The Franchise Registration States
The Franchise Registration States are those states that, in addition to the Federal Franchise Rules, have passed additional franchise legislation and require franchisors to register their Franchise Disclosure Document (FDD) with a local state official before offering or selling a franchise within the state.
The Franchise Registration States are an important consideration for potential franchisees, as they offer additional legal protections and regulations around the sale and disclosure of a franchise.
The Franchise Registration States Are:
These States require registration and approval of Franchise Disclosure Document prior to selling in the state or from the state.
The Federal Trade Commission requires the Franchise Disclosure Document to be given to you at least 14 days before you sign any agreement. However, the responsibility for following this rule falls largely on the shoulders of the franchisor. There is no federal registration of the FDD so it's up to the franchisor to make sure they are compliant. But, as a way to protect consumers, several states have put in place rules to protect people who are thinking of buying a franchise. The states above require a franchise's FDD to be registered with a state government agency before operating there.
Franchise Filing States
In addition to the Franchise Registration requirements, certain jurisdictions (or filing states) have implemented additional franchise or business opportunity legislation that requires franchisors to submit a franchise filing with the state. In most situations, the filing is simply a notice to the state and, unlike the Franchise Registration States, it does not undergo or review the FDD. The following states are part of the Franchise Filing System.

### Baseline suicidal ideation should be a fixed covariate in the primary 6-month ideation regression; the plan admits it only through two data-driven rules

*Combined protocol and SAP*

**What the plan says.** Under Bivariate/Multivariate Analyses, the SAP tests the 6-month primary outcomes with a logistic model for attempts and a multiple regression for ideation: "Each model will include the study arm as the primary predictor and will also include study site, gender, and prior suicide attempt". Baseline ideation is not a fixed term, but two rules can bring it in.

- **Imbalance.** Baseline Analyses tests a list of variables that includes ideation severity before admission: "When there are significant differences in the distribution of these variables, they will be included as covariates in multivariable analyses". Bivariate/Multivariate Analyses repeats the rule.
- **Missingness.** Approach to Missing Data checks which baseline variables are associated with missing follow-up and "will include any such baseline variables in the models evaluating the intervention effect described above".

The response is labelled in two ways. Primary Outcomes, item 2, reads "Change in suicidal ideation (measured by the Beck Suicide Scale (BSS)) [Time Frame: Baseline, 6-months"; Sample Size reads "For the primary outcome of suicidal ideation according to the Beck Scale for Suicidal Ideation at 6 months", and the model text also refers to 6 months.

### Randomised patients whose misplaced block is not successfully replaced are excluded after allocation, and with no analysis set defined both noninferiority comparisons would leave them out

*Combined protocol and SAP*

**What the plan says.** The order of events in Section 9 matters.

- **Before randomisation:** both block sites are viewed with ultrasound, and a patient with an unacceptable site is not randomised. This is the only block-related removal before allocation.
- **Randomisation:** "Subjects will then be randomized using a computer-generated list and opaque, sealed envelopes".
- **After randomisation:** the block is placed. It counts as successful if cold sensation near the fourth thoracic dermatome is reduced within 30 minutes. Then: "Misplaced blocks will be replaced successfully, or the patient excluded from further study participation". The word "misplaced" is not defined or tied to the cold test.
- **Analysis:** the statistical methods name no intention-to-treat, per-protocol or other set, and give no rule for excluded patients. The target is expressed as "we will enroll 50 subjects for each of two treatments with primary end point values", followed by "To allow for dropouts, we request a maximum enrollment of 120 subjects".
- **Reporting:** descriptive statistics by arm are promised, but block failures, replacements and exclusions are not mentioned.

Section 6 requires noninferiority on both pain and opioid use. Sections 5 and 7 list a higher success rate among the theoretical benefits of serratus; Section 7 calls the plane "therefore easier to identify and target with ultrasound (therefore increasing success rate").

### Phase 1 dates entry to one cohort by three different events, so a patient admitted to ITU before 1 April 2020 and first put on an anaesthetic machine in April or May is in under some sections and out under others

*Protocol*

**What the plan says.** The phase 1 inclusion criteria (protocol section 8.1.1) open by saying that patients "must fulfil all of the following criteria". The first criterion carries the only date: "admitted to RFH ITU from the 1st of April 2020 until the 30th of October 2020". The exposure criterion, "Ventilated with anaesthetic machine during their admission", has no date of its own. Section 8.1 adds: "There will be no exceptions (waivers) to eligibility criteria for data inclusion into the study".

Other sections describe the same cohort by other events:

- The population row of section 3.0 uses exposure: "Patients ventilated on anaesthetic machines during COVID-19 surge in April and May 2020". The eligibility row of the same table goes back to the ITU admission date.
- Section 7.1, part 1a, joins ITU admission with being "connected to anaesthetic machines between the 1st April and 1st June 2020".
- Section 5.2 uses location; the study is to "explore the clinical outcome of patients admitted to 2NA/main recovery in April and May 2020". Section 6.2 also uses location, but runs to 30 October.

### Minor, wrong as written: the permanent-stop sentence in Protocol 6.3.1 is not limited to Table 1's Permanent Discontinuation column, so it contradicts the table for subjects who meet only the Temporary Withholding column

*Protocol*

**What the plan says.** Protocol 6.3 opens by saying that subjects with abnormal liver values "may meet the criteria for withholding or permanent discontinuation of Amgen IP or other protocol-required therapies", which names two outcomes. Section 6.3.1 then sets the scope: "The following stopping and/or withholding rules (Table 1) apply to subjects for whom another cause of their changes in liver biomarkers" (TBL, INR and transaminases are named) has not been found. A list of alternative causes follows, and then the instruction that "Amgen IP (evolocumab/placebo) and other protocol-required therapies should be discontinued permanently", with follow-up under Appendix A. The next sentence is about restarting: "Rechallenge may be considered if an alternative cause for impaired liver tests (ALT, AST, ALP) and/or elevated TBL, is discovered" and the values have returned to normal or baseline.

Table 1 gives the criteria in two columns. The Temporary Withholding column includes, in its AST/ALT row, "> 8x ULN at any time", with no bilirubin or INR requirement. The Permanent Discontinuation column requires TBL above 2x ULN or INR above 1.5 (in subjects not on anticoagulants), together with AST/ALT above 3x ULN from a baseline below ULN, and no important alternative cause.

For franchisors with a federally registered trademark, the Franchise Filing States include: Connecticut, Florida, Kentucky, Nebraska, North Carolina, South Carolina, South Dakota, Texas, and Utah. For franchisors without federally registered trademarks Georgia and Louisiana also require filings.
In addition to the previously mentioned states, Georgia and Louisiana also require filings from franchisors without federally registered trademarks.
It is highly recommended that you review the FDD with a franchise lawyer. Even if you have a franchise lawyer, it is a good idea to look over the FDD yourself and make a list of questions or concerns you want clarified. This will help you understand the document better and ask the right questions.
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The Federal Franchise Laws require franchisors to submit an FDD to prospective franchisees at least 14 days before the franchisee may sign a franchise agreement or pay any fees.
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